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Education Lab Blog

Education Lab is a yearlong project to spark meaningful conversations about education solutions in the Pacific Northwest.

Topic: tuition

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May 5, 2014 at 5:00 AM

State’s tuition hike in recession was nation’s second-highest

It will come as no surprise to many college students and their parents, but Washington’s public four-year colleges had the second-largest tuition hike of any state in the nation during the recession.

A new report puts the increase in perspective: In inflation-adjusted dollars, Washington raised tuition by $4,085 between 2008 and 2014, according to an analysis by the Center on Budget and Policy Priorities. Only one state, Arizona, hiked tuition by a higher amount. When adjusted for inflation, the increase amounts to a 60 percent jump in tuition.

Before the recession, Washington’s public four-year universities were a relative bargain. But when the recession hit, Washington lawmakers cut hundreds of millions of dollars in state support from public universities to balance the state budget. The four-year schools froze faculty salaries and laid off hundreds of people, but they also raised tuition by thousands of dollars to make up for the shortfall.

Lawmakers did restore about 15 percent of the lost funding in the 2013 legislative session, and then froze tuition for two years at all state colleges and universities, including community colleges. That tuition freeze will end when the 2014-15 academic year is over. And that makes Washington one of the few states in the nation where tuition can be said to have declined between 2013 and 2014, after inflation is factored in.

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April 2, 2014 at 5:00 AM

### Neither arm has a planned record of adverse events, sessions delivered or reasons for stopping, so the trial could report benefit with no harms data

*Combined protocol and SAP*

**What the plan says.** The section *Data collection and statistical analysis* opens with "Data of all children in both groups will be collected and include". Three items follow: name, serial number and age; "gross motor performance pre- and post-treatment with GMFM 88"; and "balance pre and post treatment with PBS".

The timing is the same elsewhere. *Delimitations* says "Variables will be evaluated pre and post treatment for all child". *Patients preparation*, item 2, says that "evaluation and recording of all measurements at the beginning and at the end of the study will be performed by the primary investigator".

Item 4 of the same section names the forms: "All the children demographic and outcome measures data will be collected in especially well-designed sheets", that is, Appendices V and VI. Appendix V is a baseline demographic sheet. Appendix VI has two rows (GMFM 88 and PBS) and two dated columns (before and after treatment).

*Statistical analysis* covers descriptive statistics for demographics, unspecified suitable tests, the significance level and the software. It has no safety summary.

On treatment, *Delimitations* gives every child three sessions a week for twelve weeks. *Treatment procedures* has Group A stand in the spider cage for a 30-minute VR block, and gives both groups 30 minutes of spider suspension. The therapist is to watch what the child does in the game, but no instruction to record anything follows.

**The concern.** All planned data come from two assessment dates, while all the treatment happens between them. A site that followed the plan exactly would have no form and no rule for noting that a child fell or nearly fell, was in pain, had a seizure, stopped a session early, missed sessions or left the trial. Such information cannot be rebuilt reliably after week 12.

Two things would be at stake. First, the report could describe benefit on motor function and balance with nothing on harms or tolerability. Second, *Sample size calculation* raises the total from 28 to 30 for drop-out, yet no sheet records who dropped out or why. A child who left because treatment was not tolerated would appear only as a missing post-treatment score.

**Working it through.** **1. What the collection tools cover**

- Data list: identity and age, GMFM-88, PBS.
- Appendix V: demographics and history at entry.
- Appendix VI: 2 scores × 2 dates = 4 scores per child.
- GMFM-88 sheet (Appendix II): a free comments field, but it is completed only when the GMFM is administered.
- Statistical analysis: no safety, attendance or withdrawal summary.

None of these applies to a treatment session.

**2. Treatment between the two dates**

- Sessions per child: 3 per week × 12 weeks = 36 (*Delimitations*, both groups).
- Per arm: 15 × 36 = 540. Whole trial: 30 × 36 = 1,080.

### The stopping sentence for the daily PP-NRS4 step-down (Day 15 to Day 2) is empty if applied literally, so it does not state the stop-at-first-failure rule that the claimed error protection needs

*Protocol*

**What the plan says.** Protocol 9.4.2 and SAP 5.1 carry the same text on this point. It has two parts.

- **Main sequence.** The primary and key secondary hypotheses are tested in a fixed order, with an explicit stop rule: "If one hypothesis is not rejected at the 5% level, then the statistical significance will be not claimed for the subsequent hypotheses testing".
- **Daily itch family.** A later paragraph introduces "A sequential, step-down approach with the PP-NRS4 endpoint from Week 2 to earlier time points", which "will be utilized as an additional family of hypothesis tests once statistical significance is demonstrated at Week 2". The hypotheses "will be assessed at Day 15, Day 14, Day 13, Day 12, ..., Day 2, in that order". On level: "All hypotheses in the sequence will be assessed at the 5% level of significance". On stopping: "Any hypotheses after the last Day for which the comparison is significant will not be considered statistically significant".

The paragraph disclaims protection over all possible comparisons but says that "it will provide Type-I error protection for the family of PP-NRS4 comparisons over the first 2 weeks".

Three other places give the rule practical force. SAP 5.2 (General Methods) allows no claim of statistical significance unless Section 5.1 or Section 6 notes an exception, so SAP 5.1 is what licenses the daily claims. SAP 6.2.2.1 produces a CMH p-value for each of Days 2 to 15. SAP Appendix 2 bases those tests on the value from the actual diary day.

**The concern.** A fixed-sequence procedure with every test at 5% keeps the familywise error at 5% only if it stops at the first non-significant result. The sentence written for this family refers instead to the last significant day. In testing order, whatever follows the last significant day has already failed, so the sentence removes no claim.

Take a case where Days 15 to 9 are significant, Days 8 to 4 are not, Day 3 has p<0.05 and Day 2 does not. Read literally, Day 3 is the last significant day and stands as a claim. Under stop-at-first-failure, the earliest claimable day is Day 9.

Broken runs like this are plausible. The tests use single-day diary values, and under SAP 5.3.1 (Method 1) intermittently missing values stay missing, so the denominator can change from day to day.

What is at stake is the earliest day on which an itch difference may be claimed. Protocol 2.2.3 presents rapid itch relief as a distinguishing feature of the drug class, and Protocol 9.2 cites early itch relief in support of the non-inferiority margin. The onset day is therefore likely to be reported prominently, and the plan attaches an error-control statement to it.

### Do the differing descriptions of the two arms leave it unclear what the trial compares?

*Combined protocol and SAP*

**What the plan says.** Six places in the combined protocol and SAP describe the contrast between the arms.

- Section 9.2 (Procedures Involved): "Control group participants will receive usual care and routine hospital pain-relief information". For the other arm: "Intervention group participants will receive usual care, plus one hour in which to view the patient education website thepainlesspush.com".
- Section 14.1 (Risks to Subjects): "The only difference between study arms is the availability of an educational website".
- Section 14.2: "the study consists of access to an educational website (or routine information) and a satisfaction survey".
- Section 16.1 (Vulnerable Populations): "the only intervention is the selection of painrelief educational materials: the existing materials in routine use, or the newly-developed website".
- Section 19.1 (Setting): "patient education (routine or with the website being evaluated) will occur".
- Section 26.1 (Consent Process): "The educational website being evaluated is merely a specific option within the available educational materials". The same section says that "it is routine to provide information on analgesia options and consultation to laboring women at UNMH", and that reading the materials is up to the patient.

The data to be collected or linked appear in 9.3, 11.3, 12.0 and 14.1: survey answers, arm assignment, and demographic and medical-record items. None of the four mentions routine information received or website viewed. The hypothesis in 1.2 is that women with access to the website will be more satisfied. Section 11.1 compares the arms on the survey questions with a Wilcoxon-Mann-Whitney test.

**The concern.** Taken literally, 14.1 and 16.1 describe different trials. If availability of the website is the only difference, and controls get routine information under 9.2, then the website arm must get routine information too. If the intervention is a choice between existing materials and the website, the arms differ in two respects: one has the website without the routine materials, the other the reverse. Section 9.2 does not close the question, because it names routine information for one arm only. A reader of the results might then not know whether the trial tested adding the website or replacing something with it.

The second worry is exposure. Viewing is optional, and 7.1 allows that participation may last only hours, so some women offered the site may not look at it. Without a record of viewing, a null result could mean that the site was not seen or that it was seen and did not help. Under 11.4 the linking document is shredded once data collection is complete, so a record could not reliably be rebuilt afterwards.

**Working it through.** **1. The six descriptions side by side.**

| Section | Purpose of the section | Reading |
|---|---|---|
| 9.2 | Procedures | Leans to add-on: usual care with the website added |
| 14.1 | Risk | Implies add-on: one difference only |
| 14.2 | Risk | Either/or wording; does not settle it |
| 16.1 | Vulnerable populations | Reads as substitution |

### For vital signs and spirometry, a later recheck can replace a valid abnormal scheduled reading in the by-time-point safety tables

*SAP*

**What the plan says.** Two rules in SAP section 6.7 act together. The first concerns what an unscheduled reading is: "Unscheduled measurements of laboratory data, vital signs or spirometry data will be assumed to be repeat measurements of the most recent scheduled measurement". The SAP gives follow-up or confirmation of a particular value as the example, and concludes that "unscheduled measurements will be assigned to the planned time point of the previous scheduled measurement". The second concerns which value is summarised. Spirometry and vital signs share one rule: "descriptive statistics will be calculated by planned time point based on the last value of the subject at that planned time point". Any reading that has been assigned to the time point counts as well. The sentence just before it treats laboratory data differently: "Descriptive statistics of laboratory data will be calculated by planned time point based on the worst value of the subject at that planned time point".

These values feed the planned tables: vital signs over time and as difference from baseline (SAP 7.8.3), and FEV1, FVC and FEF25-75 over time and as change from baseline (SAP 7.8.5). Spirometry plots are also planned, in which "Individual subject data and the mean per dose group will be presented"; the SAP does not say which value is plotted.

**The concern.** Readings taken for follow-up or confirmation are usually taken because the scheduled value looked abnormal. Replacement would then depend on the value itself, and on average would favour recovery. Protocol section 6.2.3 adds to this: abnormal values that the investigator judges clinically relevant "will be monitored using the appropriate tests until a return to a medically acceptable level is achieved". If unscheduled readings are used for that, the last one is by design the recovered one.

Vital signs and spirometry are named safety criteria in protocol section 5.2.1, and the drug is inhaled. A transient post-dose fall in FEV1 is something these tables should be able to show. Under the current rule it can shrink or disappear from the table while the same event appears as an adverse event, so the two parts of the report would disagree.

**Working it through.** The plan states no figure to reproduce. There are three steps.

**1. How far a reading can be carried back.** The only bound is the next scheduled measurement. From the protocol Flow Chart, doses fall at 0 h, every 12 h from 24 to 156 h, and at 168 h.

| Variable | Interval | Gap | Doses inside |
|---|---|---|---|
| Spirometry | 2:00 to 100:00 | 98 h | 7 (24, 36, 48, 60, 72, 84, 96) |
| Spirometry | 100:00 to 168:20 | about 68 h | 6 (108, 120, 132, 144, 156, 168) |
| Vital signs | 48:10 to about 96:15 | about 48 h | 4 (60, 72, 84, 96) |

New law should alleviate some tuition surprises

M. Ryder / Op Art

M. Ryder / Op Art

A new state law requires the state’s four-year universities and colleges to do a better job of notifying students if their program is going to become fee-based, which usually causes a spike in tuition costs.

It also requires administrators to work with students and create clearer criteria for which programs fit into the fee-based category.

The law, signed by Gov. Jay Inslee last week, stems from a controversy that arose more than a year ago when the University of Washington moved a number of graduate programs into the fee-based category.

Fee-based programs are not subsidized by state funding, and students bear the full cost of the program. When a program becomes fee-based, students in that program often aren’t eligible for some types of financial-aid assistance.

Some academics say the switch to fee based is symbolic of a philosophical shift — a belief that higher education, and especially graduate degrees, benefit only the people who receive the training, and not society as a whole.

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Comments | More in News | Topics: higher ed, tuition, University of Washington